"A model for the intrinsic limit of cancer therapy: Duality of treatment-induced cell death and treatment-induced stemness"
Intratumor cellular heterogeneity and non-genetic cell plasticity in tumors pose a recently recognized challenge to cancer treatment. Because of the dispersion of initial cell states within a clonal tumor cell population, a perturbation imparted by a cytocidal drug only kills a fraction of cells. Due to dynamic instability of cellular states the cells not killed are pushed by the treatment into a variety of functional states, including a “stem-like state” that confers resistance to treatment and regenerative capacity. This immanent stress-induced stemness competes against cell death in response to the same perturbation and may explain the near-inevitable recurrence after any treatment. This double-edged-sword mechanism of treatment complements the selection of preexisting resistant cells in explaining post-treatment progression. Unlike selection, the induction of a resistant state has not been systematically analyzed as an immanent cause of relapse. Here, we present a generic elementary model and analytical examination of this intrinsic limitation to therapy. We show how the relative proclivity towards cell death versus transition into a stem-like state, as a function of drug dose, establishes either a window of opportunity for containing tumors or the inevitability of progression following therapy. The model considers measurable cell behaviors independent of specific molecular pathways and provides a new theoretical framework for optimizing therapy dosing and scheduling as cancer treatment paradigms move from “maximal tolerated dose,” which may promote therapy induced-stemness, to repeated “minimally effective doses” (as in adaptive therapies), which contain the tumor and avoid therapy-induced progression.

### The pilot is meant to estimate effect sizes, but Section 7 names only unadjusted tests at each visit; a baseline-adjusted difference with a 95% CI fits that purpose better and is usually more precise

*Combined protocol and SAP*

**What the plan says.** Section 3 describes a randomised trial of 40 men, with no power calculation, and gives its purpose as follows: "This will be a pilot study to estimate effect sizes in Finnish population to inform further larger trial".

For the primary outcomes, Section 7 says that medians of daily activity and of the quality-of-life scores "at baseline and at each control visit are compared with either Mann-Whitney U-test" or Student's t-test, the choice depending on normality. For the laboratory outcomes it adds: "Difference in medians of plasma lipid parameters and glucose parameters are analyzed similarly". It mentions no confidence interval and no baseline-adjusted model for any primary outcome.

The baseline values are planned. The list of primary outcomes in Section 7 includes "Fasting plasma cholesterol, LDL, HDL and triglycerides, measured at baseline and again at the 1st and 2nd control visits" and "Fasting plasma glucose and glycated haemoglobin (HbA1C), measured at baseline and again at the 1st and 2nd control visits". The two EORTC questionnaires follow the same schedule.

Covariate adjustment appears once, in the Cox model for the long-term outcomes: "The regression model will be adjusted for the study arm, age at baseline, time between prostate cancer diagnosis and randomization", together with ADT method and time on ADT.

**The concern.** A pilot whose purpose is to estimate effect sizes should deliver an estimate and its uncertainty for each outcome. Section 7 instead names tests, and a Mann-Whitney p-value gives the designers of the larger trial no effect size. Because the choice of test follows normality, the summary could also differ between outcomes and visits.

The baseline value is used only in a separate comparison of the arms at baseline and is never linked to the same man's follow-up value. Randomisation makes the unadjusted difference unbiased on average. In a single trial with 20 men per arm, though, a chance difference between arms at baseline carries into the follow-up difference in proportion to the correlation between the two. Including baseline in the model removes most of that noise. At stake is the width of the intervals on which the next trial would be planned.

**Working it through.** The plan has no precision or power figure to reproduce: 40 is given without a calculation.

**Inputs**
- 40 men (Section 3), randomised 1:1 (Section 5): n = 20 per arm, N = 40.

Additional authors: Yue Wang (UCLA); Joseph Xu Zhou (Novartis Institutes); Hong Qian (University of Washington); Sui Huang (Institute for Systems Biology)